|Book of the Month|
| Word for Word|
ISBN: 019 432755 8
This book does just one job - it takes easily confused words and explains the difference between them. So if you have ever needed to know the difference between 'pitiable' (deserving of pity) or 'pitiful' (hopelessly inadequate), this is the book for you. The book gives definitions of 3000 words, and is a useful resource not just for students of English, but anyone who uses English professionally. For example, even many English journalists make the mistake of saying 'disinterested' (not having a personal reason to support one side or the other) when they mean 'uninterested'. For example, the referee in a football game is disinterested, but he should not be uninterested!
The book also describes differences between American and British English. For example, if you are English, you would walk along the pavement of a road. But over the Atlantic, the pavement is the covering of the road itself. Cars drive on the pavement, and pedestrians go on the sidewalk. There are small drawings on some pages, illustrating some errors, such as what happens when a tunnel is measured with engineers, instead of by engineers.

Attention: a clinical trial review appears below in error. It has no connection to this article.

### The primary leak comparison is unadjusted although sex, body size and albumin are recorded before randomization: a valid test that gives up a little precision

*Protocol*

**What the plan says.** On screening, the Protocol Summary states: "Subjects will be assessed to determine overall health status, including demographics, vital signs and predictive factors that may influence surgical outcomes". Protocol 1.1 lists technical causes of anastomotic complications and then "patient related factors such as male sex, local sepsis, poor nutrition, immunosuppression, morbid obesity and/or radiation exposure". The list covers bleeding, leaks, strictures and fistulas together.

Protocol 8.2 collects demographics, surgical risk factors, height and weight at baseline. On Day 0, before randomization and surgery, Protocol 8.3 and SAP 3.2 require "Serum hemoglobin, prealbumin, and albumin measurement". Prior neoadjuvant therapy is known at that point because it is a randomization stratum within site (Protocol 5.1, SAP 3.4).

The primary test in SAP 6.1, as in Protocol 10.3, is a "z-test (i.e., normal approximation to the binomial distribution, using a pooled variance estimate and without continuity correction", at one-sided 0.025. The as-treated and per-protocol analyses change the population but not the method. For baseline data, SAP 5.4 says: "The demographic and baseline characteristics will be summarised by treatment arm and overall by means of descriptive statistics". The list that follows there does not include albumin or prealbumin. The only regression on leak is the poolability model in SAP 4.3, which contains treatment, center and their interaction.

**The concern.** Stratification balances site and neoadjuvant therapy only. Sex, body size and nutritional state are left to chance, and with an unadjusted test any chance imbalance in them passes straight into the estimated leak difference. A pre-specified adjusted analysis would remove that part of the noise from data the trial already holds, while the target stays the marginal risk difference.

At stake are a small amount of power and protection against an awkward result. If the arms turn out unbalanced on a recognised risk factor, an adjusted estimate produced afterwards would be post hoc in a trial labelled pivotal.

There are also useful little tip boxes on some pages giving advice in English usage. For example, one box describes what a split infinitive is, and correctly says that splitting infinitives is not necessarily a bad thing in modern English. Other boxes give advice on things like countable nouns, and when to capitalize letters. The phonetic pronunciation of the words is also given.
Who is this book for? Anyone who needs to make sure that they use the correct word in their text. As many students write to our AskProf column asking which word they should use in a particular situation, there is certainly a need for a book like this. You can see more about this book, and also see some sample pages by going to www.oup.com/elt and using search to find the title.
|Verdict: Good - but slightly expensive.